FRESNO, Calif. (CN) – A federal judge enjoined California from slashing pay and benefits for in-home health-care providers in Fresno County. U.S. District Judge Claudia Wilken ruled that the pay cuts would hurt the elderly and disabled, and their caregivers, and would end up costing Fresno County “tens of millions of additional dollars” by forcing people into institutional care.
Judge Wilken ruled that the county’s proposal cut In-Home Support Services workers’ pay from $10.25 to $8 an hour would place undue hardship on the caregivers themselves and the more than 12,000 elderly and disabled people who depend on them.
Defendant Gov. Arnold Schwarzenegger signed the reduction into law under the California Welfare and Institutions code in February 2009, but it was overturned a few months later in federal court.
Nevertheless, Fresno County continued with plans to cut wages, claiming “that it is in dire financial straits and cannot afford to continue to pay IHHS providers wages and benefits of $11.10 per hour.”
But the caregivers said that the pay cut would make them unable to afford food and housing. They added that “many of these providers are family members of IHHS consumers and are responsible for providing housing, food, medication and other necessities for their elderly or disabled relatives.”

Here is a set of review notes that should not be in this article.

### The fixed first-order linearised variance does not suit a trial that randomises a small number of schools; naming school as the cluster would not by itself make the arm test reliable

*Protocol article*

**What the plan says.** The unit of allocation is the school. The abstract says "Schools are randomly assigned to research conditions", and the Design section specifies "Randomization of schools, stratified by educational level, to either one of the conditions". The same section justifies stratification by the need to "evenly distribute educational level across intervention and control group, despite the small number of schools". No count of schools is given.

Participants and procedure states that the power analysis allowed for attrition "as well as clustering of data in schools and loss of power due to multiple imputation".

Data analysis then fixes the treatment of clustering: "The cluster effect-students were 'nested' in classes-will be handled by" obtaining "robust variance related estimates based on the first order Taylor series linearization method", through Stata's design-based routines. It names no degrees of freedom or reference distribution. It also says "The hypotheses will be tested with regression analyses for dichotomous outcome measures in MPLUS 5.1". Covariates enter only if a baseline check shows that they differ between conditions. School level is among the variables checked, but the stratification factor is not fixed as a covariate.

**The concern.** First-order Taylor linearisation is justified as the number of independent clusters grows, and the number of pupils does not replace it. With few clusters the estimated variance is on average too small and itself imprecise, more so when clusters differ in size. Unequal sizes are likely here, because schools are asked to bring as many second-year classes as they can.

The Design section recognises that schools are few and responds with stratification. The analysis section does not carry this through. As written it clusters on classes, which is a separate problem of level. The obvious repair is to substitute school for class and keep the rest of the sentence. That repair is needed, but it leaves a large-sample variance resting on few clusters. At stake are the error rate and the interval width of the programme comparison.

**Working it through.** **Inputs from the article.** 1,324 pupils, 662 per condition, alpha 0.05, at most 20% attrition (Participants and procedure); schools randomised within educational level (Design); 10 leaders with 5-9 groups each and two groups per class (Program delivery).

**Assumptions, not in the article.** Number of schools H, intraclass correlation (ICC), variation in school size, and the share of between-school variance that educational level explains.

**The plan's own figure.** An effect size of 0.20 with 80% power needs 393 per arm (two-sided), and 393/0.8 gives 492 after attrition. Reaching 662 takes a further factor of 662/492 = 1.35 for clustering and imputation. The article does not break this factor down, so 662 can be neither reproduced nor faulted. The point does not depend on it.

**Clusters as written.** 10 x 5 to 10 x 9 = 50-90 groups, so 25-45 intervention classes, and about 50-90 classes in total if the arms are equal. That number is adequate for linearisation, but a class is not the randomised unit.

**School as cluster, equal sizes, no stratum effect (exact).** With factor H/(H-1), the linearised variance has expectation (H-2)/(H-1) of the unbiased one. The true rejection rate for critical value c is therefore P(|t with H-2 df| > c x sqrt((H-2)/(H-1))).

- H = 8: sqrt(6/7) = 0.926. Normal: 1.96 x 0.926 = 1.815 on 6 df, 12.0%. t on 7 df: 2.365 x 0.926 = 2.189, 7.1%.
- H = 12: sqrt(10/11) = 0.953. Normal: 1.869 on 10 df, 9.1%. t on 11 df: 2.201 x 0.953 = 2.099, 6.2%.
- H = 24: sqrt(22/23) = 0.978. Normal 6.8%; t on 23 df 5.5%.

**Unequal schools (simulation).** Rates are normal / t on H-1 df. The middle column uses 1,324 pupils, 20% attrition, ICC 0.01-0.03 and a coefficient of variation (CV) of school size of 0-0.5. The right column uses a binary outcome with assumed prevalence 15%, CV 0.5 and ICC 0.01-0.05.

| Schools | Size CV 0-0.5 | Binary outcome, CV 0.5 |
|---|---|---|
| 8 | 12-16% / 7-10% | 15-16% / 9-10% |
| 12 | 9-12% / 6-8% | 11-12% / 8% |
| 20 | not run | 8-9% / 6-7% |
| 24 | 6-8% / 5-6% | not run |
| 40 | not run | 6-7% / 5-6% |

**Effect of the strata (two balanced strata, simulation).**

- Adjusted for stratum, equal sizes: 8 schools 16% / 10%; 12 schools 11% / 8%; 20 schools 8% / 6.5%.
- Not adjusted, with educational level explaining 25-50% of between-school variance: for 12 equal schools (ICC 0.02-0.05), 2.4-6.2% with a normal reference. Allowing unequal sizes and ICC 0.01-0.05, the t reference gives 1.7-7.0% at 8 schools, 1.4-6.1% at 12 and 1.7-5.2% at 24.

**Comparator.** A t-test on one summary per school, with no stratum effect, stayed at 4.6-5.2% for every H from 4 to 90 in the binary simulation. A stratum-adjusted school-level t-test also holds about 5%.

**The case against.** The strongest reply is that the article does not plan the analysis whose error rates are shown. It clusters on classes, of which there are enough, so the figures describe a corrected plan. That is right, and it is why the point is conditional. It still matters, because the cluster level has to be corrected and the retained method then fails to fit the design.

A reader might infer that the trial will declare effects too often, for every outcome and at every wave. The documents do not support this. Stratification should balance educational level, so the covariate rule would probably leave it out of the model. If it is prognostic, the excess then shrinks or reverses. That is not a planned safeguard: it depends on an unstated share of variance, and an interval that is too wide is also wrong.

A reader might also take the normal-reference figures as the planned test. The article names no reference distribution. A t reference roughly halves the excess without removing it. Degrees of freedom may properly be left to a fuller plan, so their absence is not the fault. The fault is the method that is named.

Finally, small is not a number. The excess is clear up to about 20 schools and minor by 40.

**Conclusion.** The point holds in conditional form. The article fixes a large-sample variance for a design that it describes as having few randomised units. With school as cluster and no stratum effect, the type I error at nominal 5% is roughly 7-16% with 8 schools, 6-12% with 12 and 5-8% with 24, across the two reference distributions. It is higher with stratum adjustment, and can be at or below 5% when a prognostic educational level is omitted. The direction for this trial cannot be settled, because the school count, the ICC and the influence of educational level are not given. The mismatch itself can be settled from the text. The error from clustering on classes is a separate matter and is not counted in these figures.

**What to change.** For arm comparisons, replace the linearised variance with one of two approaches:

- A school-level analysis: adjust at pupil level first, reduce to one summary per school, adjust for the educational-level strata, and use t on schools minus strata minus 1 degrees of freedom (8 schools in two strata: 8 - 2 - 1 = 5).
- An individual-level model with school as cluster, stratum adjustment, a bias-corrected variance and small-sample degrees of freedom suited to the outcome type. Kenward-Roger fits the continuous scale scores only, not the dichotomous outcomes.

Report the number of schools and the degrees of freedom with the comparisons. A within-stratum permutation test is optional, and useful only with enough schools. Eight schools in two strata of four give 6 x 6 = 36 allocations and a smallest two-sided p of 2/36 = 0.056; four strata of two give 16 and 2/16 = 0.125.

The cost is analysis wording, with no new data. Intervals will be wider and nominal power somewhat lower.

And they pointed out that if pay were cut, many elderly and disabled people would be forced into nursing homes at greater expense to the state.
Judge Wilken agreed that the cuts would “cause many providers to reduce their hours or quit IHHS employment entirely” and that they would “also suffer immediate and irreparable harm.”
Wilken also found “persuasive evidence that the wage cuts would actually cause the State and Fresno County tens of millions of additional dollars because in-home care is considerably less expensive than institutional care and IHHS providers reduce the need for expensive emergency room visits. …
“Defendants are enjoined and restrained from implementing Fresno’s wage and benefits reductions.”